In "The Bear Came Over the Mountain," Munro uses this technique powerfully to evoke the world of the nursing home, the center of Grant and Fiona's lives, starting with the mundane cruelty of its institutional routine: "New residents were not to be visited during the first thirty days. Most people needed that time to get settled in. Before the rule had been put in place, there had been pleas and tears and tantrums, even from those who had come in willingly." Even secondary characters seem to emerge from her head fully formed, such as Kristy, the attendant, "a heavy young woman who looked as if she had given up in every department except her hair. That was blond and voluminous. All the puffed-up luxury of a cocktail waitress's style, or a stripper's, on top of such a workaday face and body." Though the building is freshly painted and appointed with modern electronics, the reading room contains only "old novels about chaste love, and lost-and-regained fortunes, that could have been the discards of some long-ago village or Sunday school library." There is also a fountain, and Grant finds himself wondering if coins have been glued to its tiles as "another feature of the building's encouraging decoration," since he has never actually seen anyone make a wish.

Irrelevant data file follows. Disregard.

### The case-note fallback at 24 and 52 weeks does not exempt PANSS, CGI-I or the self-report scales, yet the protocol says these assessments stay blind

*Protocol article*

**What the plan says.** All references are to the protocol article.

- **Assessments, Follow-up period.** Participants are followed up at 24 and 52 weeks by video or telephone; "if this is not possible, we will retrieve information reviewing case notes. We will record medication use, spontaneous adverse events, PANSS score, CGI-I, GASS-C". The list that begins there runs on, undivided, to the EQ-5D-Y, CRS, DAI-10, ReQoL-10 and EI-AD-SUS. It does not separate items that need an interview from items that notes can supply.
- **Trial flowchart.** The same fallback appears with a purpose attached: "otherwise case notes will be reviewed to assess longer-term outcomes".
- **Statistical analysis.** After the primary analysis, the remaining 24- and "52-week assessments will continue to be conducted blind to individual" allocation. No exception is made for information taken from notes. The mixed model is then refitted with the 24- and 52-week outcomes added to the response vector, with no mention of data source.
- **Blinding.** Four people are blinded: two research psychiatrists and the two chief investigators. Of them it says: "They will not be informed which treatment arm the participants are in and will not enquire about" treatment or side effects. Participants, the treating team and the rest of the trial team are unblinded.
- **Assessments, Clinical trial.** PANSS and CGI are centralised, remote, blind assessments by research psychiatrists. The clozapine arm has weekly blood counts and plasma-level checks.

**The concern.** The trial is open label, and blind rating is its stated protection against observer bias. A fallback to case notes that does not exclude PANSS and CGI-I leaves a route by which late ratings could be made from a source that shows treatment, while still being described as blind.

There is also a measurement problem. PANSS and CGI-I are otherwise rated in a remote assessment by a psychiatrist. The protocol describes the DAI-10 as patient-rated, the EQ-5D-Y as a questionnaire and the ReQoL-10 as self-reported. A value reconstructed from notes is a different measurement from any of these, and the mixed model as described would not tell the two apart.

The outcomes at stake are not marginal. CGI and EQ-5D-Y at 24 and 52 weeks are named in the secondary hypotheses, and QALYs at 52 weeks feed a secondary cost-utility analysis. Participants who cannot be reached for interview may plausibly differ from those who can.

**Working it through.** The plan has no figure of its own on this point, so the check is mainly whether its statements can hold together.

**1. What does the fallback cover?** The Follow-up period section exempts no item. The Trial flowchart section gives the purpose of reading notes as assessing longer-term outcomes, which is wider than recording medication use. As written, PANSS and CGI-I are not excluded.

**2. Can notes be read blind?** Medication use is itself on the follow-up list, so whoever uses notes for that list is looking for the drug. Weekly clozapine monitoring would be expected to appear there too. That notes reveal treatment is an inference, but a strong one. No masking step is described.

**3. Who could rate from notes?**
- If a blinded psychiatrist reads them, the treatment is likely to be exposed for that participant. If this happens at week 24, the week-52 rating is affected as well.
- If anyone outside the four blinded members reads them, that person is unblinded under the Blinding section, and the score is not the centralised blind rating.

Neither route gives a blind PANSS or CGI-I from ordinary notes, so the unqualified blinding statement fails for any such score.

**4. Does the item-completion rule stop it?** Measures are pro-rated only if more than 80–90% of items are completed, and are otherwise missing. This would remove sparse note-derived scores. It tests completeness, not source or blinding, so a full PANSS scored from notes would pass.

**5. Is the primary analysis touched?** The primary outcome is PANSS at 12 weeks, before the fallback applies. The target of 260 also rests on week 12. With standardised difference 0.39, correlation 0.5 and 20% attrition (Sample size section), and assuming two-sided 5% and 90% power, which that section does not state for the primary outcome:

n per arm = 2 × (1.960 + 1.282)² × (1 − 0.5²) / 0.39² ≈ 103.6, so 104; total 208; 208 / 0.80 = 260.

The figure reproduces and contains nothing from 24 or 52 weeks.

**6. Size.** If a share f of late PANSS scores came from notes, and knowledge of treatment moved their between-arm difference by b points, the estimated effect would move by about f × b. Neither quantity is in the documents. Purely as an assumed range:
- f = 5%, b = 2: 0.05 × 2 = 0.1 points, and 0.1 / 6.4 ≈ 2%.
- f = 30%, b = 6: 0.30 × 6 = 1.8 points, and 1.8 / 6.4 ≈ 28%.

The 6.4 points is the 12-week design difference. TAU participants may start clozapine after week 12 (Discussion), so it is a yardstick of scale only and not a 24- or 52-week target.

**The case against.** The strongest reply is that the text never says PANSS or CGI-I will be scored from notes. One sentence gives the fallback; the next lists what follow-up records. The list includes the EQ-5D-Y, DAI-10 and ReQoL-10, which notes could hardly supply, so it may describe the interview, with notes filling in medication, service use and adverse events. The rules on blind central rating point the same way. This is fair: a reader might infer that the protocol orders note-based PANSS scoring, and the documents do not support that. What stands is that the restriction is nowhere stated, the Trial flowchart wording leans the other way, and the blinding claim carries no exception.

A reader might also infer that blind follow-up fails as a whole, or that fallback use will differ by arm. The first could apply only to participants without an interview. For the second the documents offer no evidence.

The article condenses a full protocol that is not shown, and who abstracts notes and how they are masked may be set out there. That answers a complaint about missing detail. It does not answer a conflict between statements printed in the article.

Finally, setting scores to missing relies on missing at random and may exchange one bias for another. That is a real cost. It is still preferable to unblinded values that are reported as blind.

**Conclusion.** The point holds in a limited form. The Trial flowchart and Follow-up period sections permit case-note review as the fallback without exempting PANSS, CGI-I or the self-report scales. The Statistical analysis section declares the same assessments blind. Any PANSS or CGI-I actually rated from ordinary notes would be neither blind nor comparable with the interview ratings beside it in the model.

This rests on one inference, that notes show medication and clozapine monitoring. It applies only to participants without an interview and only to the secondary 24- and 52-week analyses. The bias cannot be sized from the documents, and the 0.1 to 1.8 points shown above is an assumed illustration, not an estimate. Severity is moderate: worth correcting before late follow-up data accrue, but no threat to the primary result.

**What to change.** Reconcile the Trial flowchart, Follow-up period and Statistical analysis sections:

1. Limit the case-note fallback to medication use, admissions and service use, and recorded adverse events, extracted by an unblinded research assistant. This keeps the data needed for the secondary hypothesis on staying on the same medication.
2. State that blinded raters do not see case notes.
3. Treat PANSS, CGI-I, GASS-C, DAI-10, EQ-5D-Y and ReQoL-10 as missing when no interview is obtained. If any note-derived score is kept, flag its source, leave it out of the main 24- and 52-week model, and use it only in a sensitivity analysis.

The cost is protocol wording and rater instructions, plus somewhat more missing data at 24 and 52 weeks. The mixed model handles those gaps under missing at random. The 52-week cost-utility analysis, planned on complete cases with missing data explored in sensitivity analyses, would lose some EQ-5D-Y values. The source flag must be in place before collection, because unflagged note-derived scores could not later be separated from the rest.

Writers who concentrate so fiercely on particulars can run the risk of sounding too shrewd, too gratified by their own tricks of verisimilitude. But Munro is never knowing for the sake of being knowing, in the manner of Jonathan Franzen in The Corrections with his corporate gardens. Though the reading room's old novels and the attendant's puffy hair are clearly meant to provoke a grin of amused recognition, she is too sympathetic to her characters to be sarcastic only for the purpose of sarcasm. Each of her details is part of the fully realized portrait of the nursing home microcosmos, and each one also has a meaning that extends beyond mere adornment. Grant's thoughts about Kristy's hair, blond and voluminous--those sentences are in his voice--serves to characterize his impression of her, as well as his attitude toward certain women in general; but they are also a reminder of the loss of Fiona, whose hair, "light as milkweed fluff," has "gone from pale blond to white somehow without Grant's noticing exactly when." Those old novels about chaste love suddenly seem an ironic commentary on Fiona's relationship with Aubrey, which even in its chastity has all the infinite pain of any betrayal; and Grant, after nearly losing Fiona in the episode with the student, regained her only to lose her again to Aubrey. And how bitter is Grant's comment on the coins, especially since both the building's inhabitants and its visitors have so much to wish for, and so little chance of having their wishes granted.